In a new study, scientist got stunned with new findings on the seventh planet of our solar system, Uranus. It was observed that the planet smells like farts and rotten eggs. Researchers believe that the bad odor on the planet is due to the presence of the clouds of hydrogen sulfide in Uranus’s atmosphere.
A group of researchers from the University of Oxford, who are associated with NASA’s Jet Propulsion Laboratory, have discovered the foul-smelling hydrogen sulfide in the clouds or Uranus with the help of the Near-Infrared Integral Field Spectrometer (NIFS) fitted to the Gemini North telescope at Hawaii. Co-author of the study Patrick Irwin said that if an unfortunate or unlucky human were ever to descend through Uranus’ clouds, they would be met with very unpleasant conditions.
It is well-known fact that hydrogen sulfide is a compound that has an annoying rotten egg smell. Hence, you can imagine how bad the Uranus might be smelling, with the majority of its upper atmosphere covered with this hydrogen sulfide.
Scientists were excited after discovering hydrogen sulfide in Uranus’ atmosphere and are hopeful that this discovery will help them unlock the mysteries of Universe. Researcher Leigh Fletcher stated, “The superior capabilities of Gemini finally gave us that lucky break.” He said that only a tiny amount of Hydrogen sulfide remains above the clouds as a saturated vapor. The scientists of the latest study informed that the Gemini telescope traced between 0.4 and 0.8 parts per million of hydrogen sulfide existing as ice inside the cloud layer of Uranus.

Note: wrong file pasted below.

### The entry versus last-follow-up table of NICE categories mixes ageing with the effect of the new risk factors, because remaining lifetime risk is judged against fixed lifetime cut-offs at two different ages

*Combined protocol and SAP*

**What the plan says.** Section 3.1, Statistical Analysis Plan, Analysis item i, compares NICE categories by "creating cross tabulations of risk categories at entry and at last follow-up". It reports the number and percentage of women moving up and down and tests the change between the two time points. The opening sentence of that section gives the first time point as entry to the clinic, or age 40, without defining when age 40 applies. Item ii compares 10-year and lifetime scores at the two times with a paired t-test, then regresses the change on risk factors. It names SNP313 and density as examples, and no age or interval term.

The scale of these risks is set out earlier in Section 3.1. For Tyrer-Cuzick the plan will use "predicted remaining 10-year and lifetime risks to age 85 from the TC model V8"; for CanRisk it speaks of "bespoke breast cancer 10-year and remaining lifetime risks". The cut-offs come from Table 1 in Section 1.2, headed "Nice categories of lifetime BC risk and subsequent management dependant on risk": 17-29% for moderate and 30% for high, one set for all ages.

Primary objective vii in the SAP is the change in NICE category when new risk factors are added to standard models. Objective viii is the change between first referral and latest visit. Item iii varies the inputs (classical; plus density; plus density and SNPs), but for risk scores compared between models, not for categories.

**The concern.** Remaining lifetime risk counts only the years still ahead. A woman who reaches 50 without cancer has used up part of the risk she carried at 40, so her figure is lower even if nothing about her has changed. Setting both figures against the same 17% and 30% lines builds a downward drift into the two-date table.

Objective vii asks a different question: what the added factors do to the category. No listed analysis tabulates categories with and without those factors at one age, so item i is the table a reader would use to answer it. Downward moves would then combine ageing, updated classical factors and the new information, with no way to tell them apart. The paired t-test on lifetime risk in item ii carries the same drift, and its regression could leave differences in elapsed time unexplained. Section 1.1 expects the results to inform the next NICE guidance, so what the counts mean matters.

According to the Oxford researchers, although enough hydrogen sulfide is present to give out the rotten smell, humans will not able to smell the gas. Irwin said that exposure and suffocation in the negative 200 degrees Celsius (minus 328 degrees Fahrenheit) atmosphere, made of mostly hydrogen, helium, and methane, would take its toll long before the smell. Scientists previously suspected that hydrogen sulfide might be present in Uranus but this time, the Gemini telescope captured the foul-smelling gas in Uranus’ clouds.
Glenn Orton of NASA’s Jet Propulsion Laboratory said, “We’ve strongly suspected that hydrogen sulfide gas was influencing the millimeter and radio spectrum of Uranus for some time, but we were unable to attribute the absorption needed to identify it positively. Now, that part of the puzzle is falling into place as well.”
Previously in a research, it was found that unlike the Magnetosphere, here on Earth, Uranus has a switch-like Magnetosphere, thanks to the planet’s strange and unusual rotation; claimed a new survey.
The magnetic field of the earth is closely allied with its spin axis, and this causes the entire magnetosphere of the planet to swivel like a top in conjunction with the Earth’s rotation. As the same arrangement of the magnetosphere of Earth always remains facing toward the Sun, it threaded in the ubiquitous solar wind contributes to the altered direction for reconfiguring Earth’s field from blocked to unbolt. But Uranus is entirely different from Earth. It lies and revolves on its surface, and its magnetic field is asymmetrical which is off-centered and slanted at 60 degrees angle from its axis. And these features cause the magnetic field of Uranus to trip up lopsidedly corresponding to the direction of the solar wind and the planet takes nearly 17.24-hours to complete one full rotation to the sun.